Aikyn Konurov, the head of the Communist People's Party of Kazakhstan faction in parliament, was quick to express his readiness to compete. Konurov is a lawmaker with little public profile and his party is an ersatz left-wing political formation, so his candidacy or that of a similar figure would serve the traditional function of creating the impression of competition.
William Courtney, a former U.S. Ambassador to Kazakhstan, lamented that the way the election had been announced was a blow for democracy.
“Snap election in Kazakhstan allows little time for prominent leaders with independent political bases to organize candidacies [and] appeal for public support. People of this great country deserve better than another dishonest election,” Courtney wrote on Twitter.
There had been speculation among hobbyist tea leaf-readers that Nazarbayev’s eldest daughter, Dariga Nazarbayeva, 55, was being lined up to take up the presidency. But her assistant swiftly scotched that idle chatter on April 9.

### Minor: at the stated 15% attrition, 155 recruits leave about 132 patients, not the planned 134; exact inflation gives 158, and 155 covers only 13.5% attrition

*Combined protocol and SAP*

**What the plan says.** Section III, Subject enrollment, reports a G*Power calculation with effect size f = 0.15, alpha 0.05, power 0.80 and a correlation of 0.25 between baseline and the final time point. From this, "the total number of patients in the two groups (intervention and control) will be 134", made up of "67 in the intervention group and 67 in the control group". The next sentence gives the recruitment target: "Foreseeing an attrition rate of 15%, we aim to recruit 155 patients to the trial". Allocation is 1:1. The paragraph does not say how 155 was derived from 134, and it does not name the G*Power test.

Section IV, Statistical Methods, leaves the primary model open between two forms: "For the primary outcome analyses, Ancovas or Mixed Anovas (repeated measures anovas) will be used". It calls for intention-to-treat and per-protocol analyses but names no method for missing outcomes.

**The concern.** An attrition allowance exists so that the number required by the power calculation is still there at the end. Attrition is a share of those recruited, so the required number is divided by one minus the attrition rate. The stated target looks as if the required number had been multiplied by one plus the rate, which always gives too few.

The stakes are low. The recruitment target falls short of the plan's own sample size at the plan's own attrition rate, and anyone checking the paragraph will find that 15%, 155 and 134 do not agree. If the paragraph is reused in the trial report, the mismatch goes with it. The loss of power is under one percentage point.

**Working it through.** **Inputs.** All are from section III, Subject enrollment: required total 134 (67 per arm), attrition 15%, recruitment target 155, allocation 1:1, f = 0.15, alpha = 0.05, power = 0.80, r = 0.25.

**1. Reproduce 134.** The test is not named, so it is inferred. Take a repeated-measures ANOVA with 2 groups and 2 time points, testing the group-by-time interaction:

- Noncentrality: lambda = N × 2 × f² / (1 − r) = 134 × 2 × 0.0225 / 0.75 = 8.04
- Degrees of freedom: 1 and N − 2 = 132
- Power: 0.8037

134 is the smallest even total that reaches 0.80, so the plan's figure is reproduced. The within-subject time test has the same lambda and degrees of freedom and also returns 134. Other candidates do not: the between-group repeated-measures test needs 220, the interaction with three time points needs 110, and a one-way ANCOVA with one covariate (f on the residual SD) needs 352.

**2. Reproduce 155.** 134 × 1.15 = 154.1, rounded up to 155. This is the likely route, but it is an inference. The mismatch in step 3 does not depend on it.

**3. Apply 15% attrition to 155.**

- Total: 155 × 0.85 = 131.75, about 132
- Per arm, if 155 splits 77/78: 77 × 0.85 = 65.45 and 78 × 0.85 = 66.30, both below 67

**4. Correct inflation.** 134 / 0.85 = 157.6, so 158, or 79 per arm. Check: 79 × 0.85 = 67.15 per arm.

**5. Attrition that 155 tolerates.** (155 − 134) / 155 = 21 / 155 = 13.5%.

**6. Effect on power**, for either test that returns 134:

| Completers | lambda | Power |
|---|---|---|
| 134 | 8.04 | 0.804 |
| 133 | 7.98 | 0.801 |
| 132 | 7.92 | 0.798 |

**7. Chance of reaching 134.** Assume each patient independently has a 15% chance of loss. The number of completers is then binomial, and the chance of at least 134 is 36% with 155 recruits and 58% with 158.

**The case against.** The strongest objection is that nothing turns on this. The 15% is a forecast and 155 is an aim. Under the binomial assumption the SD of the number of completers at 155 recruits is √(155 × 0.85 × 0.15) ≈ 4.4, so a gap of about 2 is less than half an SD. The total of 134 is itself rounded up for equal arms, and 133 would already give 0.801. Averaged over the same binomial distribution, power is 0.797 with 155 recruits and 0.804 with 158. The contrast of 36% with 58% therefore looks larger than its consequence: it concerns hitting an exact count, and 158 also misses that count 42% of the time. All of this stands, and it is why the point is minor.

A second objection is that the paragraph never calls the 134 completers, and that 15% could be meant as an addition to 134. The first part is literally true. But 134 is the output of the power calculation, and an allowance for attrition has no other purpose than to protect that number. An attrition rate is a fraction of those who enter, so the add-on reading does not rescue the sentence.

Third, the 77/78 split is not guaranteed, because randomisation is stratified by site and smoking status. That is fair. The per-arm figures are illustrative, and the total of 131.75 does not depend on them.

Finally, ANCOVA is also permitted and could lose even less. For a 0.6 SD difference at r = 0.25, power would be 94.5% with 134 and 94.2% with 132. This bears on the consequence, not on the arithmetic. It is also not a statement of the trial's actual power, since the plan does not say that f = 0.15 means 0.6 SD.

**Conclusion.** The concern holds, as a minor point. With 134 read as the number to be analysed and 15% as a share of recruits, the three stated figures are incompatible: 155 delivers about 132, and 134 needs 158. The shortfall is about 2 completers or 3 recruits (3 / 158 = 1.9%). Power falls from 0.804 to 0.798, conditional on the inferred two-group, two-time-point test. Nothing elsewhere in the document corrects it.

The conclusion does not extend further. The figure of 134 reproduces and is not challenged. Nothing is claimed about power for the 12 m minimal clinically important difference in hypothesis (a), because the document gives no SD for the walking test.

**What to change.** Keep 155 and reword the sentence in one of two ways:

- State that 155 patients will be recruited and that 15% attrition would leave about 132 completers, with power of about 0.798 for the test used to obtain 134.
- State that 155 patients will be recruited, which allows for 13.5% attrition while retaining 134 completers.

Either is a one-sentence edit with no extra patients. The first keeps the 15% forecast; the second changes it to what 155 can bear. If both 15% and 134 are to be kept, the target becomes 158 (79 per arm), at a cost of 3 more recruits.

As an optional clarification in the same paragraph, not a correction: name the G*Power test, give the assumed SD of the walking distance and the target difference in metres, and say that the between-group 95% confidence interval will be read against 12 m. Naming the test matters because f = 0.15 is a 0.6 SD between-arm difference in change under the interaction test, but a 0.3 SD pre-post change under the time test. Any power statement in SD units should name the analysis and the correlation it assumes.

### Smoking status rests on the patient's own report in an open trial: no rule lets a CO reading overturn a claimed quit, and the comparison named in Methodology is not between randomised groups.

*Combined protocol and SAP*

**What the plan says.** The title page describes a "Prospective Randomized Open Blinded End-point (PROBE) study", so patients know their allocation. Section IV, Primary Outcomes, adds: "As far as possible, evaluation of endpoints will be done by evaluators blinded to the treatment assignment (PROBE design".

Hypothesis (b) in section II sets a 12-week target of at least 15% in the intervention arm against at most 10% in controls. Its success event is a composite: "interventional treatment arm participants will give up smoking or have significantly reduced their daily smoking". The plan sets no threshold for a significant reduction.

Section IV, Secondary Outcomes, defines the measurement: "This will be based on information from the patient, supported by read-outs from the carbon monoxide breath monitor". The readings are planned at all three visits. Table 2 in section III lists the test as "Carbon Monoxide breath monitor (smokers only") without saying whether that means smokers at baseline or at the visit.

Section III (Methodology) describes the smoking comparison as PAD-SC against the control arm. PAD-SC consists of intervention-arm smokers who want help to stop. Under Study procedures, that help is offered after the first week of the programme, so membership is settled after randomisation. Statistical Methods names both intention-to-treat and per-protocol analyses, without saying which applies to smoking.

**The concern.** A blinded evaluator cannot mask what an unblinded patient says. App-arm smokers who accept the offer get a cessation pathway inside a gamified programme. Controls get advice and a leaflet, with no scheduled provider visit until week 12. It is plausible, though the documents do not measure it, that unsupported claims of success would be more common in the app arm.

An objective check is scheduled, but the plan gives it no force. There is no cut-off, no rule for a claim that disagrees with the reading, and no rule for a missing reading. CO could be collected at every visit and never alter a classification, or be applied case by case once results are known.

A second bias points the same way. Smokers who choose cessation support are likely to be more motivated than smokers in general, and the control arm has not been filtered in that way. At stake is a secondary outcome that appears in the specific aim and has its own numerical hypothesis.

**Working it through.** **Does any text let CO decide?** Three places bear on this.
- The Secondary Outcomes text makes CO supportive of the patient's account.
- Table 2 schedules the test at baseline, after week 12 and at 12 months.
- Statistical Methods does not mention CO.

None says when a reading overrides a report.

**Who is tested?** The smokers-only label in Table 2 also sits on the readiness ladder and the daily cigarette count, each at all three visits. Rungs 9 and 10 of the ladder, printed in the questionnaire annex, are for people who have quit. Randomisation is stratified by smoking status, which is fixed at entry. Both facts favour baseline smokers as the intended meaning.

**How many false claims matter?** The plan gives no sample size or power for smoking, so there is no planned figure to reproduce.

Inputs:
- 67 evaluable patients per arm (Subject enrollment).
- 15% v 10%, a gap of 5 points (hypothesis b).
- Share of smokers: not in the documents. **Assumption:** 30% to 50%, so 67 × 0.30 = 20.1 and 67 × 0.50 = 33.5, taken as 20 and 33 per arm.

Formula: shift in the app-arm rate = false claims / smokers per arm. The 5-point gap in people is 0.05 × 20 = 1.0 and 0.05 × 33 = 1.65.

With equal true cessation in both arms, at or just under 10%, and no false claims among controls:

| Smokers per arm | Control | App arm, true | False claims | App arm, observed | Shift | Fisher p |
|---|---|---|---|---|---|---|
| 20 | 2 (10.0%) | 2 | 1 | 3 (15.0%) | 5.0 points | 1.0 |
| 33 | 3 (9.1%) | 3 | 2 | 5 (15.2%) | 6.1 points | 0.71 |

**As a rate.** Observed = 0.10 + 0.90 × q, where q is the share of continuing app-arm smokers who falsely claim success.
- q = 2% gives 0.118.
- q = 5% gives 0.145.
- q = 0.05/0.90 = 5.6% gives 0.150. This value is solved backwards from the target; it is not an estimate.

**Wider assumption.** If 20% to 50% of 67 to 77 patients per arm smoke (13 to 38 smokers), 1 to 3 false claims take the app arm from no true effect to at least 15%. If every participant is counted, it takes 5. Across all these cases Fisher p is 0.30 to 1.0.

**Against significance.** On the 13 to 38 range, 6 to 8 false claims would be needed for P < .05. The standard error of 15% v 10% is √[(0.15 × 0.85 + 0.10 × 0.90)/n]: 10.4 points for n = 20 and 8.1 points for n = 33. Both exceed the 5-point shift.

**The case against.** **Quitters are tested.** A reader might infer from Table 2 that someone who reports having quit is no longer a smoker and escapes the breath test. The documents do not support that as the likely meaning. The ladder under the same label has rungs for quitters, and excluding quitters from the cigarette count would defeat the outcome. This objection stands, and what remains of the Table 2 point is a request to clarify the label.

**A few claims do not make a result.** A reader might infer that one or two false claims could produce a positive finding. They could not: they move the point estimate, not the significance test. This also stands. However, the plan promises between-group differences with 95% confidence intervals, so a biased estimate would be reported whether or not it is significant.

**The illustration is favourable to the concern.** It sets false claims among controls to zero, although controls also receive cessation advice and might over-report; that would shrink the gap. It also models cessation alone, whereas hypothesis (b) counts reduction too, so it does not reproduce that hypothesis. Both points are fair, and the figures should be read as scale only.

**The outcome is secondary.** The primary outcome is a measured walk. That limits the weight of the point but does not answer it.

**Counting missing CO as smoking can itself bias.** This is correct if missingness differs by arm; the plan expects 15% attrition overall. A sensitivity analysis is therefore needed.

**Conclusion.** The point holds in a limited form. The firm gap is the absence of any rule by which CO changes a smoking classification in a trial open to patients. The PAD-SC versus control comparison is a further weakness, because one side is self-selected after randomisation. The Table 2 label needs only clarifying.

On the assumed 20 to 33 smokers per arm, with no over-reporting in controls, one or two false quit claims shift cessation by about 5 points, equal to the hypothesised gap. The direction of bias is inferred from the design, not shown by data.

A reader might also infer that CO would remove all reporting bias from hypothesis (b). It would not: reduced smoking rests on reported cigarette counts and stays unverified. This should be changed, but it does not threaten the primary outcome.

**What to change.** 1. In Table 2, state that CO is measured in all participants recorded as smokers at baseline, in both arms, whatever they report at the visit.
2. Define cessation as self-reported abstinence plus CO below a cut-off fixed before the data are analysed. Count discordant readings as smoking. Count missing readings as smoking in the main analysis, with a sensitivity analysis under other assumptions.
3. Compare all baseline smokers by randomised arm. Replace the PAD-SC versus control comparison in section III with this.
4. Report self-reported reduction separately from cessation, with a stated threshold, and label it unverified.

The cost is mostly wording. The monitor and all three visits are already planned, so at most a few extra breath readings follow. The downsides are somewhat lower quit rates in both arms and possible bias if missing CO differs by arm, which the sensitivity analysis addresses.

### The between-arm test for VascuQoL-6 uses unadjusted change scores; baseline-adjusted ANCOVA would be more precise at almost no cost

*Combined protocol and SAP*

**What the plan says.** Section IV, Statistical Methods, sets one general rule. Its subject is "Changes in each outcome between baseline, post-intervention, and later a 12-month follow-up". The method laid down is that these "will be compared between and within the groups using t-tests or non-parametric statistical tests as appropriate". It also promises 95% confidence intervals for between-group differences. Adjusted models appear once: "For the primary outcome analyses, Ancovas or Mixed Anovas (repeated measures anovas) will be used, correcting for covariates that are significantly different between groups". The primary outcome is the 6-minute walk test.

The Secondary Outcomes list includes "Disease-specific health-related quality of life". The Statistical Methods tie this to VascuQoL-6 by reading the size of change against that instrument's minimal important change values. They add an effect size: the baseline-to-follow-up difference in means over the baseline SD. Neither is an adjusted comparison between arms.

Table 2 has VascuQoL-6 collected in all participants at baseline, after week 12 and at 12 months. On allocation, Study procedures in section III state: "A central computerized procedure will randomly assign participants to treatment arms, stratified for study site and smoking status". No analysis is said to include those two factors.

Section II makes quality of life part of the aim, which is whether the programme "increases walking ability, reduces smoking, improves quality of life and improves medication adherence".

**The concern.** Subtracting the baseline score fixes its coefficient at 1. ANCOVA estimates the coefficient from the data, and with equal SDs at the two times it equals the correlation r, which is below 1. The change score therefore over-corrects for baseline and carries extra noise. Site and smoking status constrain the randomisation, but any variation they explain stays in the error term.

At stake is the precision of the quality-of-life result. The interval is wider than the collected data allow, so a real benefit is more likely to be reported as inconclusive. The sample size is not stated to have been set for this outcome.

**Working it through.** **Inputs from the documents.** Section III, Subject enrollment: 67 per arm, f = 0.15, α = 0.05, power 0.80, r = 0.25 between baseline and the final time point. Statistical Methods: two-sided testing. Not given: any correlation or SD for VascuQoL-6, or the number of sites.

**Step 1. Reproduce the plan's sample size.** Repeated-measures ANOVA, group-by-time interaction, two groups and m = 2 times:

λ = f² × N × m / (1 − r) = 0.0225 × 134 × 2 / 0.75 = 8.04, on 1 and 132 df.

“No, Dariga Nursultanovna has no intention to run,” her assistant, Saule Mustafayeva, said in succinct remarks to Tengri News.
Nazarbayeva will remain an intensely scrutinized figure for years to come, however.
Shortly after Nazarbayev announced his retirement last month, he was replaced, in line with the constitution, by the Senate speaker, Tokayev. That seat was then filled by Nazarbayeva, who now serves in effect as reserve president.
In a comment given to Eurasianet before Tokayev’s announcement, opposition politician Amirzhan Kosanov leaned toward ruling out a Nazarbayeva run for office.
“The dynastic variation could provoke protest not just in society but also among the in-fighting clans, which also include other members of the Nazarbayev family. In that respect, Tokayev can be seen by Nazarbayev as a transition president,” Kosanov said.
This latter remark reflects the continued role that Nazarbayev will play in running the show from behind the scenes. As lifelong chairman of the Security Council, Nazarbayev retains wide-ranging powers and an important stake in policymaking. The presidential administration website continues even now to feature updates on what the former president is doing.
A strict interpretation of the constitution should, theoretically, also rule out Tokayev, since one article in the document states that candidates must have spent the last 15 years “living on the territory of Kazakhstan.” From 2011 to 2013, Tokayev lived in Geneva while serving as director-general of the United Nations office there.